Unsurprisingly, Beijing has condemned the process from the start. On February 19, China delivered a Note Verbale to Manila, stating that it rejected the proceedings. This view was reaffirmed half a year later, when China delivered a similar Note Verbale to the Permanent Court of Arbitration (the registry in the proceedings) on August 1. Beijing considers the unilateral move toward arbitration to be a breach of the 2002 Declaration on the Conduct of Parties in the South China Sea, signed by the members of ASEAN (including the Philippines) and China. Instead, China urges all parties to resolve the disputes through bilateral negotiation—a divide-and-conquer strategy, many experts suspect, designed to leverage China’s strength in one-on-one encounters. Officials from the Philippines’ Foreign Ministry have accused China of canceling a long-planned trip to the country by President Benigno Aquino over the matter; Chinese officials claim an invitation was never offered in the first place.

Yet China’s refusal to participate does not end matters. According to Article 9 of Annex VII to the UNCLOS:

If one of the parties to the dispute does not appear before the arbitral tribunal or fails to defend its case, the other party may request the tribunal to continue the proceedings and to make its award. Absence of a party or failure of a party to defend its case shall not constitute a bar to the proceedings. Before making its award, the arbitral tribunal must satisfy itself not only that it has jurisdiction over the dispute but also that the claim is well founded in fact and law.

For now, the arbitration seems to be going the Philippines’ way. Despite China’s nonparticipation, the five members of the tribunal have been chosen. They issued their first procedural order on August 27, directing the Philippines to submit its memorial by March 30, 2014. The Philippine memorial will attempt to “fully address all issues, including matters relating to the jurisdiction of the Arbitral Tribunal, the admissibility of the Philippines’ claim, as well as the merits of the dispute.”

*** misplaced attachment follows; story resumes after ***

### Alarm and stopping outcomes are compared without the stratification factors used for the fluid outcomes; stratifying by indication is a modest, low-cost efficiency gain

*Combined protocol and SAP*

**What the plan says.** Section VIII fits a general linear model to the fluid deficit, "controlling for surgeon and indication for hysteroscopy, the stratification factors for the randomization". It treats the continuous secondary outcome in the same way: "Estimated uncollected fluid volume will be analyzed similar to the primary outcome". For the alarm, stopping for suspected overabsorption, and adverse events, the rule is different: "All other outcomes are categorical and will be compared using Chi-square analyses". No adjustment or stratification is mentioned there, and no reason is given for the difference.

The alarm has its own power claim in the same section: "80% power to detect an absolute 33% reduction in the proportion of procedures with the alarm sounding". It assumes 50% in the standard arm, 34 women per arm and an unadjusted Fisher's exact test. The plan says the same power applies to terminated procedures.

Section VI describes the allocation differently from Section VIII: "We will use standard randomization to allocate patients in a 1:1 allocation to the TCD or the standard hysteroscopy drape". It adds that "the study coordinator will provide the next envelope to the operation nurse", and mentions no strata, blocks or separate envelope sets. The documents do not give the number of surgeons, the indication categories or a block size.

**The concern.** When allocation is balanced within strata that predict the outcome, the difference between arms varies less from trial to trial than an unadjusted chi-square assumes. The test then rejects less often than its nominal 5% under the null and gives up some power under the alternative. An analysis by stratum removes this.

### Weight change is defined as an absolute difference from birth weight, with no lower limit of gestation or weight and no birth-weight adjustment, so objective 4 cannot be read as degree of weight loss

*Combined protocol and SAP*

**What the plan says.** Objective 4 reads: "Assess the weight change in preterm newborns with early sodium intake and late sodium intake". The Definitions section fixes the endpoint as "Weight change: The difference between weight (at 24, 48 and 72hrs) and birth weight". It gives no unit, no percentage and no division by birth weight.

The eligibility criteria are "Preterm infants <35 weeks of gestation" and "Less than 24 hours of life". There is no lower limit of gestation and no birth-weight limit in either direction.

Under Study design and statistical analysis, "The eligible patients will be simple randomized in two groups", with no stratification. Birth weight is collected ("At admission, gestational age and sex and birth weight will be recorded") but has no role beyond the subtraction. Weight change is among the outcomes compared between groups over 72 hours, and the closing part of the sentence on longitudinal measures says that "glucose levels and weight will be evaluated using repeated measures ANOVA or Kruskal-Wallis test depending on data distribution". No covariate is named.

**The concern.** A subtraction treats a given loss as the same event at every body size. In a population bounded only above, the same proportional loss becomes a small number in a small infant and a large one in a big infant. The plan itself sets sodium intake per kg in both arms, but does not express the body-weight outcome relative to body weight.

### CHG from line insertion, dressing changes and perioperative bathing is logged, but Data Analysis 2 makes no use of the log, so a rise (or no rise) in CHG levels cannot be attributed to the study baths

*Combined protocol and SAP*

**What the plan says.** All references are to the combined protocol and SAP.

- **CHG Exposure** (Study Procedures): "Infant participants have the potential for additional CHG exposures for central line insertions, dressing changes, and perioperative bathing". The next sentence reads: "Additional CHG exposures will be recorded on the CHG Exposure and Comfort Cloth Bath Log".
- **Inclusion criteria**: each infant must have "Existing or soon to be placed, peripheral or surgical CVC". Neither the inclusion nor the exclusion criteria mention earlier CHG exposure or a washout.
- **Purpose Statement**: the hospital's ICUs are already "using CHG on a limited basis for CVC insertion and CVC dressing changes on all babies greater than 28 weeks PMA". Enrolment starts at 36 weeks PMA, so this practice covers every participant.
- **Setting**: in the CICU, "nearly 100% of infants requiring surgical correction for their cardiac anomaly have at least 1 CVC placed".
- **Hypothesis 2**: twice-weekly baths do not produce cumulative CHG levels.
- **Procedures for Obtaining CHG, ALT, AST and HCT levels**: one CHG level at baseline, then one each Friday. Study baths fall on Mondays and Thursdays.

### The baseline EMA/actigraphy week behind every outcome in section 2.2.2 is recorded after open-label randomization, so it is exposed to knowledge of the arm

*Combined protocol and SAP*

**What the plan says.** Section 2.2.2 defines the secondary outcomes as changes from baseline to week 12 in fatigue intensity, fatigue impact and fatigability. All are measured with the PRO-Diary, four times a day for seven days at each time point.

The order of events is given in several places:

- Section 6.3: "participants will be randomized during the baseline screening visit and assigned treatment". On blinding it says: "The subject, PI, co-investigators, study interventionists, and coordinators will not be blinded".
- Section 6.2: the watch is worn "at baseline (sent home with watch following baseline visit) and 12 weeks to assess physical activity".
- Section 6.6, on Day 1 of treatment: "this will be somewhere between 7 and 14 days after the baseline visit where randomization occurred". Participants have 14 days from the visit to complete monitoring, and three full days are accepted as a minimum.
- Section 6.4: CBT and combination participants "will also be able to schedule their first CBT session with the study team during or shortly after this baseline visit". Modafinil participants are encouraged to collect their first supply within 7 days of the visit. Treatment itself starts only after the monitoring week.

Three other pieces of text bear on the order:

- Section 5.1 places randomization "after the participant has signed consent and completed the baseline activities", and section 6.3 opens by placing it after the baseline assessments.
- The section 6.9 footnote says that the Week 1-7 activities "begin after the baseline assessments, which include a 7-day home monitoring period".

Of course, even a ruling favorable to the Philippines is unlikely to be enforceable. But the entire arbitration process has emerged as a stand-in for the larger contests that roil the South China Sea’s waters. The proceedings are being eagerly watched by other states, like Japan and Vietnam, locked in territorial disputes with China. If the Philippines can succeed, its approach may set an example for the future.

Of course, if it fails, then the Philippines will have lost much political capital and given China a major public relations victory. For this reason, the island nation has put together a “crack international legal team” composed of some of the world’s top Law of the Sea experts. But in order for the Philippines’ strategy to work, Manila needs more than just good lawyers. It also needs to maintain international support for its cause so that if it does prevail, it can translate that legal victory into political pressure.

The Last Week

Against this background, President Obama’s decision to cancel his Asian diplomatic tour must have come as a bitter disappointment to Manila. Richard Heydarian, a foreign policy adviser to the Philippine Congress, put the point bluntly: “Obama’s inability to come has just deepened anxieties of allies in the region.” One regional commentator described it as “the worst thing that could happen for perhaps the worst reasons.” Although President Obama undoubtedly has his hands busy at the moment, it would be worth sparing a thought to Asia and how the United States can provide some deeply needed reassurance to friends there.

Of course, the United States must play a delicate balancing game: if Washington does not back the Philippines sufficiently, the island nation may simply be bulldozed by China’s superior economic, political, and military strength. But on the other hand, if the United States extends too much cover to Manila, it risks engendering a significant moral hazard problem as the Philippines is tempted to push back harder than strictly necessary. Indeed, this very concern has often animated Chinese protests against American involvement in the conflict. Many Chinese analysts have accused the United States of emboldening its neighbors against Beijing and thereby contributing to regional tension.

But at least for now, that concern seems out of place. At the EAS this week, Chinese Premier Li Keqiang rebuked “unilateral moves” on the part of certain countries who had decided to raise the South China Sea’s territorial dispute for international arbitration. The Philippines did not miss the clear reference to its legal strategy, and it seems likely that it blames this latest rhetorical jab—at least in part—on American quiescence.